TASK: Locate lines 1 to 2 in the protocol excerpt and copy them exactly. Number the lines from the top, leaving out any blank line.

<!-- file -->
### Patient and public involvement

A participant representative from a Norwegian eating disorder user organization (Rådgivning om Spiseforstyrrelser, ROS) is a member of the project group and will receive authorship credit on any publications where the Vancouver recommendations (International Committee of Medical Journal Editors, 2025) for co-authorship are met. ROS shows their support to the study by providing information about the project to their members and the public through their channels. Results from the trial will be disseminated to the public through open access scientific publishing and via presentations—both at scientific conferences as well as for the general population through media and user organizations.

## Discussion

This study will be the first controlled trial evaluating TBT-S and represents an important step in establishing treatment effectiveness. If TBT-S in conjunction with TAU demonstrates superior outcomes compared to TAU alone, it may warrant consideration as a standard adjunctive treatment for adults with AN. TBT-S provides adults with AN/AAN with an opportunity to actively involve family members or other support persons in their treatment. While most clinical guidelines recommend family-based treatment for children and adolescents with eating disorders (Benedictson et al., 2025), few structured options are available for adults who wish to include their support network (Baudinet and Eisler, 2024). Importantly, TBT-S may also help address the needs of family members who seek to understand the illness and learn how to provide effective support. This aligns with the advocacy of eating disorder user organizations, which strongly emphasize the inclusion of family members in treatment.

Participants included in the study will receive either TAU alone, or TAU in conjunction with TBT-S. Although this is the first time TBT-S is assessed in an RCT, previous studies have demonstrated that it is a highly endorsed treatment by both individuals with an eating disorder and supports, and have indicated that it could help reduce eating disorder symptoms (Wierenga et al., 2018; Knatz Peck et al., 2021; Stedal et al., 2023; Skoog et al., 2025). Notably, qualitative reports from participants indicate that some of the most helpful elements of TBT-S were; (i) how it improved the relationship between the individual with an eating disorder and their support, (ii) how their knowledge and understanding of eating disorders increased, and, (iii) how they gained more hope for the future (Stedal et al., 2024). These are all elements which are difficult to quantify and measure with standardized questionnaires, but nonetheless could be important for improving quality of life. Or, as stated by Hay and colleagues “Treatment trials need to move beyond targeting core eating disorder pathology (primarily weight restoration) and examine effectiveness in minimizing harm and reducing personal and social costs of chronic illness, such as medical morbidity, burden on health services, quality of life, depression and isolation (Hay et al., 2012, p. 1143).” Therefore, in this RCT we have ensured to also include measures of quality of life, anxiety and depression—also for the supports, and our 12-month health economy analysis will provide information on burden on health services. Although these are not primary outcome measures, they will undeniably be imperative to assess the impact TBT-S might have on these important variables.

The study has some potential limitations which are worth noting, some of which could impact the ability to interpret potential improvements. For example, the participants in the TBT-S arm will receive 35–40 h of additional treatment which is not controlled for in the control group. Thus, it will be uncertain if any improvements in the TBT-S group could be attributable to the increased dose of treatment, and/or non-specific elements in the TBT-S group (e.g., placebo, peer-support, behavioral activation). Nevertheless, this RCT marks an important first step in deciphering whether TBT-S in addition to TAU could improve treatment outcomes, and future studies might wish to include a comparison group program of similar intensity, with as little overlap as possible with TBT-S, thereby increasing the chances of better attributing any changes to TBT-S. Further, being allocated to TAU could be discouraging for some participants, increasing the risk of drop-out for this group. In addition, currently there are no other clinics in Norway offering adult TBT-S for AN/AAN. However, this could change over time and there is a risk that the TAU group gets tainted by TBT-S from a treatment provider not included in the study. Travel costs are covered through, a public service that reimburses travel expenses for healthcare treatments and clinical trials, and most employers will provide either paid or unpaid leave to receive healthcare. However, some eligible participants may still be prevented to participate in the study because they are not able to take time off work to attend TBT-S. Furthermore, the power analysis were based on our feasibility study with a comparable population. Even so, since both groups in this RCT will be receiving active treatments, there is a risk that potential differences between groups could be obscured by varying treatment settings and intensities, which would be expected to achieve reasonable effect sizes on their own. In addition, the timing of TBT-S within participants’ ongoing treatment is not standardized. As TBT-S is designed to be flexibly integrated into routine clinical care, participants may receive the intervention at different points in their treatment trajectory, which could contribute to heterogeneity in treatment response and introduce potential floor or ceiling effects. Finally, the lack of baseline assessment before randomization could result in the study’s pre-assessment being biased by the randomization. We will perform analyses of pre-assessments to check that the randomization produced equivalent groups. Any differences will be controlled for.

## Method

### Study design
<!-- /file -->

### Patient and public involvement

A participant representative from a Norwegian eating disorder user organization (Rådgivning om Spiseforstyrrelser, ROS) is a member of the project group and will receive authorship credit on any publications where the Vancouver recommendations (International Committee of Medical Journal Editors, 2025) for co-authorship are met. ROS shows their support to the study by providing information about the project to their members and the public through their channels. Results from the trial will be disseminated to the public through open access scientific publishing and via presentations—both at scientific conferences as well as for the general population through media and user organizations.